Tag Archives: ancestor

sometimes it pays

Sometimes it pays off to be a COH, grand-daughter of self-affirmed packrats, and from a family of collectors. Today I was advising a student about types of assessment he can expect will studying in Switzerland, and as I pulled out a file from a history course I took in 2001, I caught sight of printouts from my research that year in France. Low and behold, I had kept all of the hard-copies from programs I attended and that happen to be relevant to a paper I’m writing right now. I was convinced that I would never be able to verify the historical point I was trying to make in the paper, and suddenly references are in front of me dated 15 October 2001. Thank you to whichever ancestor who also taught me how to file things.

hoarding ancestors

I keep watching the not-so-inspiring episodes of Who Do You Think You Are as I grow my family tree on Ancestry.com, and this week I was treated to Gwyneth Paltrow calling a great-grandmother a hoarder. It is all the rage, after all, to talk about hoarding. Like many hoarders, this relative suffered a double loss of mom and brother in a short period of time and her college education started to fall apart. Paltrow’s grandfather apparently often said that while growing up his house was not a home and that he and his siblings were sent home from school for being dirty, and so on. His mom just didn’t take good care of him.

Paltrow, like many celebrities featured on this show, had a curiosity to understand the genealogy of mental illness, instability, or other past traumas that the family doesn’t like to talk about. She commented that it’s so hard to know what’s true, even when your family members tell you with some level of certainty about the past.

D.’s mom sent me a class project on family history that D. completed in the 1970s with some nifty details written out by his teenage hand. As I entered these “facts” into Ancestry.com, though, I picked up misspelled names and mistaken roots. A few of my queries came to the same dead-ends as his own family search some thirty years ago. These details, even the recorded ones in the archives, are never fully trustworthy. Names get changed, misspelled, ages mistaken, locations shifted, and names of locations change throughout time as well. It’s a little blurrier the further back we go, and while we can trace the family lineage back through the generations, I somehow do not feel any more certain that this is really who we are or where we come from.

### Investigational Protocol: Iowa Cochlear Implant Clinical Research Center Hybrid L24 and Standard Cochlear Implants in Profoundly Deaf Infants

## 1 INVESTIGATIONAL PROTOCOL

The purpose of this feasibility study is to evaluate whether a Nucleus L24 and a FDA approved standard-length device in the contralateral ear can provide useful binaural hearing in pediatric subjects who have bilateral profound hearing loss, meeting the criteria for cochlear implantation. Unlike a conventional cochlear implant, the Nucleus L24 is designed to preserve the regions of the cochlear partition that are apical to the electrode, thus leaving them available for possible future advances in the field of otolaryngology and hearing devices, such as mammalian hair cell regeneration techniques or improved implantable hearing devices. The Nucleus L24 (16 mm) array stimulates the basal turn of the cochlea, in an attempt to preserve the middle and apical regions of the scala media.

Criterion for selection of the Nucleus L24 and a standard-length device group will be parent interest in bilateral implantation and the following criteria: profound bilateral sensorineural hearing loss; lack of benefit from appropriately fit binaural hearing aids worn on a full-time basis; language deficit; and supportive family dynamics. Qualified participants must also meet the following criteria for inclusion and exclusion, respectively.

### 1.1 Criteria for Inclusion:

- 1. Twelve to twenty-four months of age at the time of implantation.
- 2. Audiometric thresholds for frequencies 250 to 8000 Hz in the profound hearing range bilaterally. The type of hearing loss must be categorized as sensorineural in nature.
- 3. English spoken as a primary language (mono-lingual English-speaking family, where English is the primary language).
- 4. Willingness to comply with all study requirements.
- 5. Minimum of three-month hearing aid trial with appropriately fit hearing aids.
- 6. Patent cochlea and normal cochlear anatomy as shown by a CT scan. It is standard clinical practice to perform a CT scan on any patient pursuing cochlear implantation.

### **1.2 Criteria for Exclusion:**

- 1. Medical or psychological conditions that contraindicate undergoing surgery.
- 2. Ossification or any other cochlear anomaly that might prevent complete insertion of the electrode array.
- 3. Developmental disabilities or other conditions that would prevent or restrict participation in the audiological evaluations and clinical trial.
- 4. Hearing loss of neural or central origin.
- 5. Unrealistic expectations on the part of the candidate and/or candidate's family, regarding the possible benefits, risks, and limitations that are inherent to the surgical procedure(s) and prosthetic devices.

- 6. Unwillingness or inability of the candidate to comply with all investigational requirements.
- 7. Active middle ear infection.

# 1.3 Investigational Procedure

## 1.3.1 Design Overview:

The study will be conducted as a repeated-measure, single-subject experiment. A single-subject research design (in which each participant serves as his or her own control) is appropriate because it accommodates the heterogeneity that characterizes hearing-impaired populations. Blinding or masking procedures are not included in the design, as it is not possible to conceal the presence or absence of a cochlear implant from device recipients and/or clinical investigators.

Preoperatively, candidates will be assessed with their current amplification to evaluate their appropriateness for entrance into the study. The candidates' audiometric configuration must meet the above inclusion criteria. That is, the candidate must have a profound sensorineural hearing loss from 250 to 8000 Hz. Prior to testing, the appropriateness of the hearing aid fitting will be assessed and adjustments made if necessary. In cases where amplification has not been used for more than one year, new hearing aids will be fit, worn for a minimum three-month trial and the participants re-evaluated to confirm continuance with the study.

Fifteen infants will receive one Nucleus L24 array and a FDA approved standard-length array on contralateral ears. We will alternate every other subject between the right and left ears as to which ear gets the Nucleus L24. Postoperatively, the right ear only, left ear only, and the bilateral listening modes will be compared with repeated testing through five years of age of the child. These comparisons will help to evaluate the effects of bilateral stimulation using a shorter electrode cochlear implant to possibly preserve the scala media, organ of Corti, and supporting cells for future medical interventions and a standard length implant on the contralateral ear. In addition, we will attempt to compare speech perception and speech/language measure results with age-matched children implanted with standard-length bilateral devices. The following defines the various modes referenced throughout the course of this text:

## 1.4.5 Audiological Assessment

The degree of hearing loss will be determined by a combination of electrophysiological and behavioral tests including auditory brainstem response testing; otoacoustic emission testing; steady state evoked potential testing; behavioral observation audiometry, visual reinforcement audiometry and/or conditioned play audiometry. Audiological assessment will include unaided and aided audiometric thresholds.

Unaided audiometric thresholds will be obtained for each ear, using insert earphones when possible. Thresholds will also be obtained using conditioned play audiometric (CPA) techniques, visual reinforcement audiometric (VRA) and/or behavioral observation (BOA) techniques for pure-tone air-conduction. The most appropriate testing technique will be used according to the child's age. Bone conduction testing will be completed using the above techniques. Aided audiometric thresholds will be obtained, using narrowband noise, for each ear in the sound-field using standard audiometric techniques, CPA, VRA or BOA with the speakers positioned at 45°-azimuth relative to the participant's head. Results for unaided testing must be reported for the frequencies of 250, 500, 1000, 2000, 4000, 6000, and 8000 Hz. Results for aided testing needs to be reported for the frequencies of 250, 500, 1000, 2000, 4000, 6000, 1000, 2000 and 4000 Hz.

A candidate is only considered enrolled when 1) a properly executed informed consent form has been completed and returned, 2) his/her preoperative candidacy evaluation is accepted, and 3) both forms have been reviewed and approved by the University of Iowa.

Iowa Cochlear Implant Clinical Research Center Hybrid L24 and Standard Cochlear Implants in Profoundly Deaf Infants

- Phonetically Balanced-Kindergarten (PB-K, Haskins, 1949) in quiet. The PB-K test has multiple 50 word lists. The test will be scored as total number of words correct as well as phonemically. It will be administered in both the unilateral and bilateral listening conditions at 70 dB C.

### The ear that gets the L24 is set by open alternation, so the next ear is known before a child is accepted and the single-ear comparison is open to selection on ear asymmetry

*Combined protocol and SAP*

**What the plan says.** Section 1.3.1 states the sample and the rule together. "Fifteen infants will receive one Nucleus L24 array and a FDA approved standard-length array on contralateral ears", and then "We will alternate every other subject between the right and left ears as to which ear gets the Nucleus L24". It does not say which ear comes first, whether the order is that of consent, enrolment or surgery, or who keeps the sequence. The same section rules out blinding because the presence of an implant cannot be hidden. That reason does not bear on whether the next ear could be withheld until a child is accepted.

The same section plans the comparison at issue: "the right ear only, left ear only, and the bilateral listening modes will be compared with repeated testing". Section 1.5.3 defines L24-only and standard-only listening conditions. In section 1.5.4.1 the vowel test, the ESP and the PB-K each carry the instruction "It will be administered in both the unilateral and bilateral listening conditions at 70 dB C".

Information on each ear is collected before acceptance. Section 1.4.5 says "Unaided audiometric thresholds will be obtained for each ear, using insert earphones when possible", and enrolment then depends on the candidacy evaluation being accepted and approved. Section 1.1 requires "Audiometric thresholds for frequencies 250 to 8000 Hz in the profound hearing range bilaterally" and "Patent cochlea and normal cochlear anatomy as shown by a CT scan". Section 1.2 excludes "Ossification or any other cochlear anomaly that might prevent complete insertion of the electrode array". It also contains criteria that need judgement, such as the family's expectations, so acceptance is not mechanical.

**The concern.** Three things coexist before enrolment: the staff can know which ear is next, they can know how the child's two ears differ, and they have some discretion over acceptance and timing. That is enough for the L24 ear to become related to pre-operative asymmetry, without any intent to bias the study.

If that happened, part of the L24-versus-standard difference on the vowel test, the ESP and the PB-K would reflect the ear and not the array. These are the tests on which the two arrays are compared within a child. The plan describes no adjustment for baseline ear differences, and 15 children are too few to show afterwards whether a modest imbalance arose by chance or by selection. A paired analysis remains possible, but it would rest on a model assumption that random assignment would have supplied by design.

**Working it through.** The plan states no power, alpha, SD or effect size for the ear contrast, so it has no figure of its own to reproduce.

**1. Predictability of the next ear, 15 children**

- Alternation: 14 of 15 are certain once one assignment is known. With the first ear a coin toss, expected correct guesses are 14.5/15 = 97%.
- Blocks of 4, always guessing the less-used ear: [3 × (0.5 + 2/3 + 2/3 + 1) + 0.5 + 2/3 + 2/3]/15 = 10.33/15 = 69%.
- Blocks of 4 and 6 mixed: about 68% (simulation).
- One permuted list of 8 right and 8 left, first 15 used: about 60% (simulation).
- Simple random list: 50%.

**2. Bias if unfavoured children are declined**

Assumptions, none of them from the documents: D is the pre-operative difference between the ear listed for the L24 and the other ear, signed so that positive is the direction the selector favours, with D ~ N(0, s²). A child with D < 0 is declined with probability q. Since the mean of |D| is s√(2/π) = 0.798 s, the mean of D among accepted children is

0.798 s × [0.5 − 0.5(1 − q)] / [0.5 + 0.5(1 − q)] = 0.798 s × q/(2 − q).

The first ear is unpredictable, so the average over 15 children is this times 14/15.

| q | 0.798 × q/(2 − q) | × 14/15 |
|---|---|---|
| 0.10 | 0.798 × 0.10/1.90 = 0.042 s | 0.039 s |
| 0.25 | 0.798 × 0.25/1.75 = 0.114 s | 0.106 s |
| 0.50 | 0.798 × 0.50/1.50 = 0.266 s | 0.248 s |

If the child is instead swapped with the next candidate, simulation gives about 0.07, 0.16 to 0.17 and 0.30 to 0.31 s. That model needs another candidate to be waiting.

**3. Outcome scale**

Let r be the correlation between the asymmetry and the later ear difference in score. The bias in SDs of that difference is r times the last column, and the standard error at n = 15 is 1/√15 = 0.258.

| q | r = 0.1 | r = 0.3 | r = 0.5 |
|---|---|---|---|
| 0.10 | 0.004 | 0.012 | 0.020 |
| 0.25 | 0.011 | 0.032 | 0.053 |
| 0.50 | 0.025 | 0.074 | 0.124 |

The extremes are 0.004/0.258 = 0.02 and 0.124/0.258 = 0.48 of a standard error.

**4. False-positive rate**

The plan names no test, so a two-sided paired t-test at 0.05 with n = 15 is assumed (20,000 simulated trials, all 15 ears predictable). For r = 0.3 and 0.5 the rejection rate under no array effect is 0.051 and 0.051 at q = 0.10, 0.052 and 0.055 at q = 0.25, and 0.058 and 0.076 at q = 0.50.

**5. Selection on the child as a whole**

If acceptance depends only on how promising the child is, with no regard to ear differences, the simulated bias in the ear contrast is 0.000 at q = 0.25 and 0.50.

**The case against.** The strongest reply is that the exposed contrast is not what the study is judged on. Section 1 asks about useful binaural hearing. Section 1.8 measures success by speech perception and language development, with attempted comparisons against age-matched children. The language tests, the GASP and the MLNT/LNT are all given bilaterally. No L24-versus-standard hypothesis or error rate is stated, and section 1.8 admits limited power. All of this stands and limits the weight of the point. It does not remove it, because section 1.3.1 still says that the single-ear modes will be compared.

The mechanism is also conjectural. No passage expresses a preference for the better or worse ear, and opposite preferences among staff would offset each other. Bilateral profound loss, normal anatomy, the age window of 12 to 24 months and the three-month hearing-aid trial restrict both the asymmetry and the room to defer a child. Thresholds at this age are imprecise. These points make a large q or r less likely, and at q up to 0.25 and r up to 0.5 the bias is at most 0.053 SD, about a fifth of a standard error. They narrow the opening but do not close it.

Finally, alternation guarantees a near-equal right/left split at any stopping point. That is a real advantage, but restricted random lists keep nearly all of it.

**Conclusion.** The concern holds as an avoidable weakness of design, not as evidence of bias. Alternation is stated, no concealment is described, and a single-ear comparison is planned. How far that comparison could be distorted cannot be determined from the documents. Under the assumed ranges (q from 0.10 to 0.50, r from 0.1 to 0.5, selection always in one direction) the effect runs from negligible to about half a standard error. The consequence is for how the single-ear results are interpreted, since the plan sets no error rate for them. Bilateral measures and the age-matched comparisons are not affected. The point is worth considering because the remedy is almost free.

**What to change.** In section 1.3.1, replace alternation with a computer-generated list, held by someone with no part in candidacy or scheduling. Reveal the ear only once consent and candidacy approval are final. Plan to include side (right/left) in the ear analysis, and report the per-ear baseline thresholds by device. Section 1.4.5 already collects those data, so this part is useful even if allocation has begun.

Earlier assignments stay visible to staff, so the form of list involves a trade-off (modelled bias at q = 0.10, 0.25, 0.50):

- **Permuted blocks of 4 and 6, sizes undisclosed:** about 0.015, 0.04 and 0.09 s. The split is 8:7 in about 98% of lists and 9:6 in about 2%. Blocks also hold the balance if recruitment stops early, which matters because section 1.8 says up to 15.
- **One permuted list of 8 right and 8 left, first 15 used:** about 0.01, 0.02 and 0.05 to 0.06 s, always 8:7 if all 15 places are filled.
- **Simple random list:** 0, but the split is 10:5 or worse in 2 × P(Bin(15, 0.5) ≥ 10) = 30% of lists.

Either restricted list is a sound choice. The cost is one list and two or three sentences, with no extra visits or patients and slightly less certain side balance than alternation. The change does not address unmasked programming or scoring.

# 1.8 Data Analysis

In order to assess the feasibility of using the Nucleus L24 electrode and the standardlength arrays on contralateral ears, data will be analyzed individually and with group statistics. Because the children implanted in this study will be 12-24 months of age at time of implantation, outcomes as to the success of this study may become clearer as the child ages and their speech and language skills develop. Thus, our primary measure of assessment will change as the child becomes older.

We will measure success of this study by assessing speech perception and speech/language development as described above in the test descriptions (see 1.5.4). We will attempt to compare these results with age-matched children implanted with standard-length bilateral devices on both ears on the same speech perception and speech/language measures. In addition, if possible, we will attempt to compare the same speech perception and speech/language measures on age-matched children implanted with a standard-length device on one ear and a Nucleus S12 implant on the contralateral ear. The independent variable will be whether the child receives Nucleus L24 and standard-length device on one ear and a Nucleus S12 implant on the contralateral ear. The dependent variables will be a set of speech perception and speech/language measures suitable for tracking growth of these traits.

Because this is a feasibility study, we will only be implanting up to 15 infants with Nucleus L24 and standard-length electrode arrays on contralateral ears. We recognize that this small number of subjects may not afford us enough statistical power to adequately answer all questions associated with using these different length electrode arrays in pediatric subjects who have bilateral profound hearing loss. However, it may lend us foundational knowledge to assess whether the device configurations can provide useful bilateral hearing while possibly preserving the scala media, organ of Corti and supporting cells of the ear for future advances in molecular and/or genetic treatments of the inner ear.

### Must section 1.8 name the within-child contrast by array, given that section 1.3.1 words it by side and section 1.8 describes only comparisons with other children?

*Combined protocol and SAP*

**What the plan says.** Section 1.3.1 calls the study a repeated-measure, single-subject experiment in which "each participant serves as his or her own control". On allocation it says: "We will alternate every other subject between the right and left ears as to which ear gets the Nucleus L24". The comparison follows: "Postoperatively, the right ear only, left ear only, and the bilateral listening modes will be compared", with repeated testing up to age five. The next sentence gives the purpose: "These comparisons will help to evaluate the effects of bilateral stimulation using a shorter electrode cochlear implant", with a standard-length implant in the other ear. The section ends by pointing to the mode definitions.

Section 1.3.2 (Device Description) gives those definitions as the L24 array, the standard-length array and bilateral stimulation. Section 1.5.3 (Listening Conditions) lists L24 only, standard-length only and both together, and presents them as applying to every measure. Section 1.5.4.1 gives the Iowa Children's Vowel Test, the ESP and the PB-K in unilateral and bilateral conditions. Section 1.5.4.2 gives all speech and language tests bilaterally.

ancestral hoarding

I jumped down the rabbit hole of my ancestry on Saturday in almost obsessive fervor as I whizzed past the 1600s ancestors I’ve known about down to the kings of England, princesses of France, to Charlemagne, to Clovis and back even further to latinized named kings of the West Franks until I arrived at rock-bottom, 6 AD.

I come from one of those families that has thoroughly documented that infinitesimal piece of DNA that represents our surname. It was not difficult to link to the first known ancestor in England. As I tracked back his wife, though, I started to wonder just who these people were to cause records to continue back so far. For a moment D and I thought I’d end up at a priory in England with Tom Hanks proclaiming me the last ancestor of Christ. Almost relieved when the lineage stopped in “Austrasia” near the supposed time of Jesus’s birth, I couldn’t help but wonder why all these people, not likely really linked to me genetically, were populating my head. I suddenly felt a swarm of community around me as the names filled my genealogy program with pages of cross-referenced data.

Last night I began the ascent into D’s lineage, and although I didn’t get far, I did come out of the search with a few ships’ passenger lists with his father and grandfather’s names on them. I went to sleep late last night, my head foggy and crowded, and throughout the night awoke with thoughts of being tucked in by the hoard of ancestors. Somehow this knowledge is comforting – to know these names, so easily forgotten, providing a trail of a past, even one we can only imagine is real. I felt comfortably enmeshed in this web of stories, on the tracks of others who have done the research before me, leaving my own notes for some who may wander down the line later on. What else might our ancestors have passed on besides changed names, nationalities, homelands and numbers of children?